Keys to Success: File-Based Workflow and Local Vendors
The key to the success of this new workflow lies in two elements that seem contrary to one another but are equally important: the advance of file-based workflows between the remote and Bristol and developing relationships with local production vendors and crew (especially in remote locations like Foz do Iguaçu).
“We will move more toward file-based workflows to make the integration with Bristol easier,” says Raymond. “We will be moving completely over to a lo-res proxy workflow. In the beginning, we will have to support both baseband and file-based workflows as we develop this model. Baseband is secure, and, as we have found out, file-based workflows are not 100% reliable yet. That becomes even more complicated when dealing internationally.
“As for what we will do on-site, we are going to use plenty of regional vendors, but we will also build out some backbone infrastructure to make sure all of our needs are taken care of,” he continues. “We have an idea of what those pieces are. We immediately saw that flying out all this [gear and personnel] was not an option due to the logistics involved, so we have to start looking at what we absolutely need in terms of gear. We are starting to get an idea of what those pieces are.”
The Elephant in the Room: Standards Conversion
Hosting an event in five countries with the intention of producing and transmitting much of the programming via a single location in the middle of Connecticut presents one obvious issue off the bat: standards conversion. And while no official decision has been made, ESPN acknowledged that it is currently exploring the idea of producing all X Games programming in 720p60 (ESPN’s native format in the U.S.) and sending it back to Bristol, where the home-base team will perform all standards conversion for international distribution.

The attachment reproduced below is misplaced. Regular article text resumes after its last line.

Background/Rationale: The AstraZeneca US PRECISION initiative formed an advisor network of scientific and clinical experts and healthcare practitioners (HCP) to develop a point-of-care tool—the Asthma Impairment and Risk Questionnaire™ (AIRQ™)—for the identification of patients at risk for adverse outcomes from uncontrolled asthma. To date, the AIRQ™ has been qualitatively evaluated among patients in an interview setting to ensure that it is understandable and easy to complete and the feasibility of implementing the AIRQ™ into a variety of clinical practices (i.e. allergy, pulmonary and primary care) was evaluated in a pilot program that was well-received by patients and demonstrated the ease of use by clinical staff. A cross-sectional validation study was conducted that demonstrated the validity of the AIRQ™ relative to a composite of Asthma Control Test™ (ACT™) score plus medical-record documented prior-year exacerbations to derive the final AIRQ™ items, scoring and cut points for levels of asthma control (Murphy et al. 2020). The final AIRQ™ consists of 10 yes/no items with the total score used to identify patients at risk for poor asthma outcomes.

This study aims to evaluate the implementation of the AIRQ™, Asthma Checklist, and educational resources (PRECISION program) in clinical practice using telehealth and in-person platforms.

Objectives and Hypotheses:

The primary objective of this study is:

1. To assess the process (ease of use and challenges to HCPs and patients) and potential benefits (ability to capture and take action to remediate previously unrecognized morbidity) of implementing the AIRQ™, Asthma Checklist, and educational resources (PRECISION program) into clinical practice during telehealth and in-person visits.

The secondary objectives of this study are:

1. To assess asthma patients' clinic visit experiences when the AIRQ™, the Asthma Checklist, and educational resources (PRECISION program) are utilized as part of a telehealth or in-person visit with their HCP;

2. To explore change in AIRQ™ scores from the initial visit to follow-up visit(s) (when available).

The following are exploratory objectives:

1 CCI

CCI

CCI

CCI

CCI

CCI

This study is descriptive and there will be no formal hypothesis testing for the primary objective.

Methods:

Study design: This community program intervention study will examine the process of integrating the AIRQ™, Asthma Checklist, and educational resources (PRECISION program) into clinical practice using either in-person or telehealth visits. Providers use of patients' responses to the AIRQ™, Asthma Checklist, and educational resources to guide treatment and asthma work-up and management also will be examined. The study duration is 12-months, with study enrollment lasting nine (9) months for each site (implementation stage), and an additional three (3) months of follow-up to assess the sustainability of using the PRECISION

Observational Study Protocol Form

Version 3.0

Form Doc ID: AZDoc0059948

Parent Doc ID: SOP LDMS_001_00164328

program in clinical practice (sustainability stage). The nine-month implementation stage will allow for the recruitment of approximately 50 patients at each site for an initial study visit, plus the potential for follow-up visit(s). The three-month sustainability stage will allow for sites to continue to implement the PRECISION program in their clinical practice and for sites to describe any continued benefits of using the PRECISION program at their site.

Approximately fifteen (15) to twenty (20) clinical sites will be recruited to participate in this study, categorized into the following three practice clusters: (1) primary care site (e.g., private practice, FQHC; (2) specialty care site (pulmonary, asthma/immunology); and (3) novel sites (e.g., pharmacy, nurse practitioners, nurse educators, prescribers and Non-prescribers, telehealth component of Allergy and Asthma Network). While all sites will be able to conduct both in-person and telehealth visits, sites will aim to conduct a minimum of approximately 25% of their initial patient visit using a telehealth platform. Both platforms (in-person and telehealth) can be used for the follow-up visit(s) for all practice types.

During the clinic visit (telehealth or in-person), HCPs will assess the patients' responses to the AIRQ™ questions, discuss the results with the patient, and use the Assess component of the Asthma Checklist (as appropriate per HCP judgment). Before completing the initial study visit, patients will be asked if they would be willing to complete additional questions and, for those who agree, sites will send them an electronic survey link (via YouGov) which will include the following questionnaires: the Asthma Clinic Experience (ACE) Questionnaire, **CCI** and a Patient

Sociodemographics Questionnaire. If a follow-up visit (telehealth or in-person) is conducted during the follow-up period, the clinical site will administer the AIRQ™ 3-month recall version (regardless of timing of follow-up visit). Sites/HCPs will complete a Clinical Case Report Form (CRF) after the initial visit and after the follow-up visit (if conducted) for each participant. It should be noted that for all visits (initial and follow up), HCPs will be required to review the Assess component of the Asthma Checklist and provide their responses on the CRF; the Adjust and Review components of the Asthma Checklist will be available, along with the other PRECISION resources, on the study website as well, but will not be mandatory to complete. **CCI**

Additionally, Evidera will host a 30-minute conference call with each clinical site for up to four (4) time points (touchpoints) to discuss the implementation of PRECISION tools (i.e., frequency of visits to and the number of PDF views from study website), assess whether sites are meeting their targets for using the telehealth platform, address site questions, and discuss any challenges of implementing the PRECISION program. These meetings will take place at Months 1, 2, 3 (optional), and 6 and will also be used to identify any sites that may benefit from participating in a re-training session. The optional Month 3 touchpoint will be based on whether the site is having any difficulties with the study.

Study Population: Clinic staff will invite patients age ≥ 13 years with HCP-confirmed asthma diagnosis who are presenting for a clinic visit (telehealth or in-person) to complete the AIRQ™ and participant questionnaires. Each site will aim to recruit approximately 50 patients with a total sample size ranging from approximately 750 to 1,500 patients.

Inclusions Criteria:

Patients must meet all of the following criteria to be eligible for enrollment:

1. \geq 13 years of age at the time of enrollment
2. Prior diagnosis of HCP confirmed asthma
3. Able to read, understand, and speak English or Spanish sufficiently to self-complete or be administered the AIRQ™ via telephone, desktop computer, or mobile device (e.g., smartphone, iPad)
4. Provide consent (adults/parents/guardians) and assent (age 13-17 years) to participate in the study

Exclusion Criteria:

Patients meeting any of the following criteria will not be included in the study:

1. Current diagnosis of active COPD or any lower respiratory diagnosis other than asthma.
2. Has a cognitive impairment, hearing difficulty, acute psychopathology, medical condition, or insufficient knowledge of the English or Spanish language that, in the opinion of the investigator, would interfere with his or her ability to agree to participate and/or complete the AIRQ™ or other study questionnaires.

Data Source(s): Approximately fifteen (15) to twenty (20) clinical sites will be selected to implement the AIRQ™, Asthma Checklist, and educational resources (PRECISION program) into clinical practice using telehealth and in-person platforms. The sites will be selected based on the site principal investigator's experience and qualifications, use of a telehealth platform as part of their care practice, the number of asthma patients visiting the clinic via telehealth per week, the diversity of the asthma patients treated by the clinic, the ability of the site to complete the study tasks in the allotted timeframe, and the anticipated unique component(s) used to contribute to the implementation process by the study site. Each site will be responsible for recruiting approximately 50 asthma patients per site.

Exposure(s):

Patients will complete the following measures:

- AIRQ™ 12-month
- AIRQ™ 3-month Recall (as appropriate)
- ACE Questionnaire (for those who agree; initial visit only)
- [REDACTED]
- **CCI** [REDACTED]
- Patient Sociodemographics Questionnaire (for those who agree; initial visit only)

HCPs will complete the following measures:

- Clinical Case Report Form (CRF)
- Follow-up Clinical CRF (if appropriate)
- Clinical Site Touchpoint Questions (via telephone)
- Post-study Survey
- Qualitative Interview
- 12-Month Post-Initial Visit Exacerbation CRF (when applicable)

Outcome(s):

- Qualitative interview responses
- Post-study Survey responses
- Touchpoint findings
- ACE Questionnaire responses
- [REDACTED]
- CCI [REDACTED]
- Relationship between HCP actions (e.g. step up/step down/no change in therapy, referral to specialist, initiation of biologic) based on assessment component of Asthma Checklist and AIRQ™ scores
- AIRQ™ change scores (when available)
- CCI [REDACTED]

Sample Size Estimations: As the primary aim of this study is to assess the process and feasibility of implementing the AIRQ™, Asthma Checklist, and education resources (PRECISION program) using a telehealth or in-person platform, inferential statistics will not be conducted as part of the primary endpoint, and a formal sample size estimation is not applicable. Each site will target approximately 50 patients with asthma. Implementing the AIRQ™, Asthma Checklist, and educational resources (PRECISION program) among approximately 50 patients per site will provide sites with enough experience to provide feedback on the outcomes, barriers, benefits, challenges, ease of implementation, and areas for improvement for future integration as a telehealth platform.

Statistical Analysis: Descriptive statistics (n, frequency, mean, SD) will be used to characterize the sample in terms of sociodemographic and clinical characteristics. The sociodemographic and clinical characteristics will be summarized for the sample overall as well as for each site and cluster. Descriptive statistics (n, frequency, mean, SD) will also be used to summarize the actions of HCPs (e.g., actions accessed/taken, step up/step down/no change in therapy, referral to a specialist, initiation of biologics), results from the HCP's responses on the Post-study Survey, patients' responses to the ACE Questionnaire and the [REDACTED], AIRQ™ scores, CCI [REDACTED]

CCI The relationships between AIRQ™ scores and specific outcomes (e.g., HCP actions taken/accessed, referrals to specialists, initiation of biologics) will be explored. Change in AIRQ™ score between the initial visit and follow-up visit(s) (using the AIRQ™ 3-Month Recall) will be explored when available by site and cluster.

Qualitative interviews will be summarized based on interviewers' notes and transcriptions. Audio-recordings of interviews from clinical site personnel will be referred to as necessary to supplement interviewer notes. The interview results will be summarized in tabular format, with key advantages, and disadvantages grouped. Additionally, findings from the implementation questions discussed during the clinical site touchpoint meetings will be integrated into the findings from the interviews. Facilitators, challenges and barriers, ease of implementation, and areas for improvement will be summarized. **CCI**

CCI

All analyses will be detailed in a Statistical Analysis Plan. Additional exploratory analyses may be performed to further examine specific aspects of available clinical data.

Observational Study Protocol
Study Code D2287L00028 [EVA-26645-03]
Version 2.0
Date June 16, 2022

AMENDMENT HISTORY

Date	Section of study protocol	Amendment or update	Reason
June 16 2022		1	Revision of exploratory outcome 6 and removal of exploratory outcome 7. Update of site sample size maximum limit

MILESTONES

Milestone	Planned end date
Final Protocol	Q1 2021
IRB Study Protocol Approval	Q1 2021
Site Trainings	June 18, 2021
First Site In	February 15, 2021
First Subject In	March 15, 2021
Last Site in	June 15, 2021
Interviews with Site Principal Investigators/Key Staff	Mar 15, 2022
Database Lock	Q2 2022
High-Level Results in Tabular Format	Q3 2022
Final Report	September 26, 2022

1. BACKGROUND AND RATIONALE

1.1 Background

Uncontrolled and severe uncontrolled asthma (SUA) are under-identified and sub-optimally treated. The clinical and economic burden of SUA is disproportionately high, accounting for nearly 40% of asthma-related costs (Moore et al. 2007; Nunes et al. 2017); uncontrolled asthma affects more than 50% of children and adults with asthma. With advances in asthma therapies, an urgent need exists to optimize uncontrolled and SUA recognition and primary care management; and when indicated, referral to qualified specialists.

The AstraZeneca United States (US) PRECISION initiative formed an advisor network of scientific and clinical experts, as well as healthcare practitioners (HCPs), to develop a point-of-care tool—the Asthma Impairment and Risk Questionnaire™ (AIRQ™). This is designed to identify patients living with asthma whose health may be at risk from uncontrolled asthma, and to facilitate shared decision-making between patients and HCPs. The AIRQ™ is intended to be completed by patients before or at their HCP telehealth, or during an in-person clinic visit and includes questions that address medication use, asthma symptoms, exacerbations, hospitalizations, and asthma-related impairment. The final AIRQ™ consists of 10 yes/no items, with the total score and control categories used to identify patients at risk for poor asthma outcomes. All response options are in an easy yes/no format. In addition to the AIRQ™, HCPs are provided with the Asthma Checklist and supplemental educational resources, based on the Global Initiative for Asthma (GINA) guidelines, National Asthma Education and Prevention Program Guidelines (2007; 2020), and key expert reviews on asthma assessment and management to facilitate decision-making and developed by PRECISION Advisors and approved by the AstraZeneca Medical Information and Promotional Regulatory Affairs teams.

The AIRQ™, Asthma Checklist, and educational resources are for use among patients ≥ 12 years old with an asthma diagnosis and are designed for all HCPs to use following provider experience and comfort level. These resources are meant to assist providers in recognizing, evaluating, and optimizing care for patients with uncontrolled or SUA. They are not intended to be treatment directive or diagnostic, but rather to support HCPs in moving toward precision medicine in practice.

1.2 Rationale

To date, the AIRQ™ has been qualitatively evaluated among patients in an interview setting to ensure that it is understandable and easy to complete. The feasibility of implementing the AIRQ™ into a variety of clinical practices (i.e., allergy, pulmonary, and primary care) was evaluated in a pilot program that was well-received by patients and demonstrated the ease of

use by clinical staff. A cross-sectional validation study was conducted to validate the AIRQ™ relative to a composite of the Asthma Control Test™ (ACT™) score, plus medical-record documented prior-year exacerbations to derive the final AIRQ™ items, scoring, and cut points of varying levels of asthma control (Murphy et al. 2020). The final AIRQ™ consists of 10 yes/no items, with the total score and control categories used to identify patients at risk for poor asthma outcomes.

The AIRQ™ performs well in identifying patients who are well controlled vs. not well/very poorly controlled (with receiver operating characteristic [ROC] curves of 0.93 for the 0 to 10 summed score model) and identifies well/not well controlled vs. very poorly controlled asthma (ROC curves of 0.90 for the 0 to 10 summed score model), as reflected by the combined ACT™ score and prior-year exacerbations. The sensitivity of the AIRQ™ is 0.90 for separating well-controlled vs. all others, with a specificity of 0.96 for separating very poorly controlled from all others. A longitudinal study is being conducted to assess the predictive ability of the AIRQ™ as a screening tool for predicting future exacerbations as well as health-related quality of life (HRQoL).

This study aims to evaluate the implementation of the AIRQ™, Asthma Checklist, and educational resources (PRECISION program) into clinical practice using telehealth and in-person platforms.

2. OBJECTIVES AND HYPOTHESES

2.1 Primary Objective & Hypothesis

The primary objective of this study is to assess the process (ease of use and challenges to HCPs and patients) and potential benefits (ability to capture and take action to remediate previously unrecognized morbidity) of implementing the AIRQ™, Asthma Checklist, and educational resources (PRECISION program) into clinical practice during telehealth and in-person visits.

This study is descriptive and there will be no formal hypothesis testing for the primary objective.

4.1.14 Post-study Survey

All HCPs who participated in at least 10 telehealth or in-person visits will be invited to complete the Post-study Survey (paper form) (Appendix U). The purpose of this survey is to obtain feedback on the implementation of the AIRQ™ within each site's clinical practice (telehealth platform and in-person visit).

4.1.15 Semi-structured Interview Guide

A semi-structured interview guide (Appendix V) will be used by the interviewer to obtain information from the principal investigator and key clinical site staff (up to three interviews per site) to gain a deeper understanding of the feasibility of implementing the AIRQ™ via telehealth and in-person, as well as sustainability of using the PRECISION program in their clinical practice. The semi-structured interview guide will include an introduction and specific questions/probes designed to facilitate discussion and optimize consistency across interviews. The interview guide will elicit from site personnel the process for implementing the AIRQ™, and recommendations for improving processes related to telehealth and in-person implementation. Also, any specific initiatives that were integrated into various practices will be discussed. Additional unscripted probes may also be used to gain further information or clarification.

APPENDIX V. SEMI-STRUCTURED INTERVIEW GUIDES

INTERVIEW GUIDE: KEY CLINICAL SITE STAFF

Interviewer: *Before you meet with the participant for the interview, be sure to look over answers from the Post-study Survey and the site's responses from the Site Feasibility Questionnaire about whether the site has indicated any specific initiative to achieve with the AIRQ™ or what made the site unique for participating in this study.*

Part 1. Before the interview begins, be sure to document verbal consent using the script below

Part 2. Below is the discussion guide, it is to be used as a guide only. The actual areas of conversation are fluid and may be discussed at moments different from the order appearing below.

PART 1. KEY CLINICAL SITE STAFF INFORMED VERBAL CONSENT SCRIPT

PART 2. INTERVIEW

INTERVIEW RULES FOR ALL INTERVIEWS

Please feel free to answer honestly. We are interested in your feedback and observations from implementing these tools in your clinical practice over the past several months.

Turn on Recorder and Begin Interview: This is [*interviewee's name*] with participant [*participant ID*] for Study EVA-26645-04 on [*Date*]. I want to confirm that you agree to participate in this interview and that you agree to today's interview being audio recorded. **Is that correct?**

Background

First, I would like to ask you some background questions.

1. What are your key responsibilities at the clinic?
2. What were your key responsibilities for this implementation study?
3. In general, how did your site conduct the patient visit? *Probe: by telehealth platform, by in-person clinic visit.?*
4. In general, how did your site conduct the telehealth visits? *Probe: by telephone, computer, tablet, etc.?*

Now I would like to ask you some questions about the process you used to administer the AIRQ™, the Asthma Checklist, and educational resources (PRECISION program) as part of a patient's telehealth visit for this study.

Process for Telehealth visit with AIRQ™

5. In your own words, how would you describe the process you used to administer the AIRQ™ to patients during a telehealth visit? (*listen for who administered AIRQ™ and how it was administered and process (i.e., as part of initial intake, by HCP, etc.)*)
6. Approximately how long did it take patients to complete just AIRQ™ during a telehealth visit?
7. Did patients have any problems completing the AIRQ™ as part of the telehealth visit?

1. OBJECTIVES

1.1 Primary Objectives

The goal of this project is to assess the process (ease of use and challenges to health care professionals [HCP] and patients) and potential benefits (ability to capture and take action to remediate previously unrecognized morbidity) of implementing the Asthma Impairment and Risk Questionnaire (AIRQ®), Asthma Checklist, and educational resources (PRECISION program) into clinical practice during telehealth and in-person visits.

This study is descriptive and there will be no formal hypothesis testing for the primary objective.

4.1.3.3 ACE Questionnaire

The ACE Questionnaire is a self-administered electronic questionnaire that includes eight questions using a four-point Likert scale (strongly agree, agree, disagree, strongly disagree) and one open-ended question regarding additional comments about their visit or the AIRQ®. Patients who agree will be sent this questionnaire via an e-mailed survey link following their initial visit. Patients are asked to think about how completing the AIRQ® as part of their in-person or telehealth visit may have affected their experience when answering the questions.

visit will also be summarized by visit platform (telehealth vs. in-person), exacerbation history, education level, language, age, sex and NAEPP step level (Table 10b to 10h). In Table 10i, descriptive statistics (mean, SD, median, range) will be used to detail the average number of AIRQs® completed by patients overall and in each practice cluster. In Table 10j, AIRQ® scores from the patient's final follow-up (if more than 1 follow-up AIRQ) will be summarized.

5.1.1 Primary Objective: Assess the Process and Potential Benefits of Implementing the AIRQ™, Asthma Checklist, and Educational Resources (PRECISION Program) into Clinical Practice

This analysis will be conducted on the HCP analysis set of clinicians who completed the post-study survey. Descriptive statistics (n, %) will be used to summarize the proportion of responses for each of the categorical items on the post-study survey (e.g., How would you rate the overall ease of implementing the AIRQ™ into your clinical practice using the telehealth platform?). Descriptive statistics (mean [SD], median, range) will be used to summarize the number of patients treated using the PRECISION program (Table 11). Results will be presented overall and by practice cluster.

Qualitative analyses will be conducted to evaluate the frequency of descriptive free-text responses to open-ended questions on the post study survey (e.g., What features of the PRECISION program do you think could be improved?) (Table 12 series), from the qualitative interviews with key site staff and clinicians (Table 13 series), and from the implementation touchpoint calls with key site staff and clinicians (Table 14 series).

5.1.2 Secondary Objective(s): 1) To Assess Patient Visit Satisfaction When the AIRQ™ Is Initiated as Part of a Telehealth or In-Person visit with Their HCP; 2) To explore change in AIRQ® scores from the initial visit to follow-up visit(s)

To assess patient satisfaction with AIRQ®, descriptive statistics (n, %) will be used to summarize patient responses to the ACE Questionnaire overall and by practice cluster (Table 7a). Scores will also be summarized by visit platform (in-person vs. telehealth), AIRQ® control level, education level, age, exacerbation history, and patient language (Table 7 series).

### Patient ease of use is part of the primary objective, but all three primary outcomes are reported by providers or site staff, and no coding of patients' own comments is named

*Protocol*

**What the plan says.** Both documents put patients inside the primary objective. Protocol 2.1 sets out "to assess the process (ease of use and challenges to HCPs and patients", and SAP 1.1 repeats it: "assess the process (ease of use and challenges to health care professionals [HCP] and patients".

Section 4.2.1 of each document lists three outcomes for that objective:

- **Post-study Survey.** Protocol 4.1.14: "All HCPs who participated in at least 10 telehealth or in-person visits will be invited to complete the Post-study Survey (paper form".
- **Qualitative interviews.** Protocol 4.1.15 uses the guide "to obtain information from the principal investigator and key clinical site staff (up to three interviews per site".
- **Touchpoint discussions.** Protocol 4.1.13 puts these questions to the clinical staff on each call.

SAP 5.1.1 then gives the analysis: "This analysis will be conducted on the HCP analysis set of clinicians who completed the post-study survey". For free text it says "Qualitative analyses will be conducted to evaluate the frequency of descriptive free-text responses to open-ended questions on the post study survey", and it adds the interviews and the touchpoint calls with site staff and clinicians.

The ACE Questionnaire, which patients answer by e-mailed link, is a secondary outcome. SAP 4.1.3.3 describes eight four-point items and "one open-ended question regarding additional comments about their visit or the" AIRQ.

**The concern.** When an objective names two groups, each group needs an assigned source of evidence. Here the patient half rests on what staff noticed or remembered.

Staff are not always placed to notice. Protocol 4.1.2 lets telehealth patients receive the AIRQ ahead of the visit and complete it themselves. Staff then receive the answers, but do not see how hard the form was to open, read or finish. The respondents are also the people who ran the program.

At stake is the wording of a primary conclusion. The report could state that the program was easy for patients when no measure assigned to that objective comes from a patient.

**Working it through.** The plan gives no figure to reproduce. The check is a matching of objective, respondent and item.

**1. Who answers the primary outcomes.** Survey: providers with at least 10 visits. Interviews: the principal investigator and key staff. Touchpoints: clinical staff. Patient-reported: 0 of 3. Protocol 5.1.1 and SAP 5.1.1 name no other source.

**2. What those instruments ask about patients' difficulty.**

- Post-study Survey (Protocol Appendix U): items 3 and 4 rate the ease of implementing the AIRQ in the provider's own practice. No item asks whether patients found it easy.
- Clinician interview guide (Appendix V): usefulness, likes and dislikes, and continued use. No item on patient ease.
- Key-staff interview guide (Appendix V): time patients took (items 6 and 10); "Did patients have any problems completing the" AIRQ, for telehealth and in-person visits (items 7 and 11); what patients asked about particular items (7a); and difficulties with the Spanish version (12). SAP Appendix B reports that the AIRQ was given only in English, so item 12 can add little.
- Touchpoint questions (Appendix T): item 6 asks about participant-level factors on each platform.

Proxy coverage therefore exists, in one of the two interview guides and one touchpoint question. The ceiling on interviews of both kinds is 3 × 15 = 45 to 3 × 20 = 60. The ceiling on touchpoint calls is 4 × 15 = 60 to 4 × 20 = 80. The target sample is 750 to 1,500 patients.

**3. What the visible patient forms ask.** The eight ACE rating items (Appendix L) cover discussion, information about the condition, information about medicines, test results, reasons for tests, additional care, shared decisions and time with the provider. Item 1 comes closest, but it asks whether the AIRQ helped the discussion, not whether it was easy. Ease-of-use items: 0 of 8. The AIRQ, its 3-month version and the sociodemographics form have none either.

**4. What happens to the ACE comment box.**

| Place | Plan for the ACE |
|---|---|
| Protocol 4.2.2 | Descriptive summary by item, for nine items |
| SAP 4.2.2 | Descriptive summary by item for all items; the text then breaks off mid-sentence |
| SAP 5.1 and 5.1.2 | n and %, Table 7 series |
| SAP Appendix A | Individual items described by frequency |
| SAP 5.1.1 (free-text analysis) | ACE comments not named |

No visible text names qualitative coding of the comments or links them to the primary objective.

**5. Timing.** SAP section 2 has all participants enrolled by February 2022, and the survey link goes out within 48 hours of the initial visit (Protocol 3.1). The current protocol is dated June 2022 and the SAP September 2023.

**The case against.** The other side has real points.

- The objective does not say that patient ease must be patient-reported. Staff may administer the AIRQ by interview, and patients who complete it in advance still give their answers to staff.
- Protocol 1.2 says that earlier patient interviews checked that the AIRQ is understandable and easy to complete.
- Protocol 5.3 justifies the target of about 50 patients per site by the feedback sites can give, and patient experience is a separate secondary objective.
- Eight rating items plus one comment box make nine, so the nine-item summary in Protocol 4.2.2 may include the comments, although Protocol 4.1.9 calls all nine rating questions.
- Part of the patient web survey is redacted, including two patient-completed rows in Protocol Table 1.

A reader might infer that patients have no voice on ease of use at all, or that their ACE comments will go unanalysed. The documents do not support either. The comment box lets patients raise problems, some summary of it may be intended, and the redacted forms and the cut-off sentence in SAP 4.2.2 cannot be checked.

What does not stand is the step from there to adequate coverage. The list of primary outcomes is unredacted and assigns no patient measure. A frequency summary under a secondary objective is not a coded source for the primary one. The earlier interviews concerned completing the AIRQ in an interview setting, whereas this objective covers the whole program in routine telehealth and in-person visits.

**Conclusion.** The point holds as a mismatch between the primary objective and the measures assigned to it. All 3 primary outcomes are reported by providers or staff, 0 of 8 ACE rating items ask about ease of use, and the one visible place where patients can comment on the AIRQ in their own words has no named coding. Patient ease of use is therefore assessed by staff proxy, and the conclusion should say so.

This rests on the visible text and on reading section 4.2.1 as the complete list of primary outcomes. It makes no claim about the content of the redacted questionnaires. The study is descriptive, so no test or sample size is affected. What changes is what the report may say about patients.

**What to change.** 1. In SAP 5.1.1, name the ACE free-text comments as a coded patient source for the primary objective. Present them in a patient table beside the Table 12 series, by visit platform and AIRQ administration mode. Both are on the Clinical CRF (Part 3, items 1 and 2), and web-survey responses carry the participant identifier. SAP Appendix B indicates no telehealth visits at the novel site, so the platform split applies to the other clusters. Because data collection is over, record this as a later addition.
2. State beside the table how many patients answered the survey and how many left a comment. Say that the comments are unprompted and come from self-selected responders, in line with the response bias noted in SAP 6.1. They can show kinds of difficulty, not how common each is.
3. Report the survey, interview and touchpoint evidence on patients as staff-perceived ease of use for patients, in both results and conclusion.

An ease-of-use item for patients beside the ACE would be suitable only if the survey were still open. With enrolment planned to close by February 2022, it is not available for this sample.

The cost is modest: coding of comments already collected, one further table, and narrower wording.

“[Producing everything in 720p] could end up making the most sense,” says Raymond. “If we were to be producing everything on-site in 1080i50, for example, then everything that goes back to Bristol would have to be converted, which could create a pretty big headache.”
More Countries Equals More Ad Potential
With X Games in a total of five countries, ESPN also opens up potential new advertising revenue streams that take advantage of these new regional markets. Although still in the very early planning stages, ESPN is exploring the possibility of inserting branded Neartime and Realtime Virtual Effects into different markets’ telecasts, allowing multiple sponsors to immerse the viewer in their product during the actual telecast.
“We’re testing those workflows right now,” says Orlins. “Not only does it look great, but it obviously has the potential to create some valuable sponsorship opportunities. If a company wants to give the impression that they are part of all six events, we can make that happen virtual graphics.”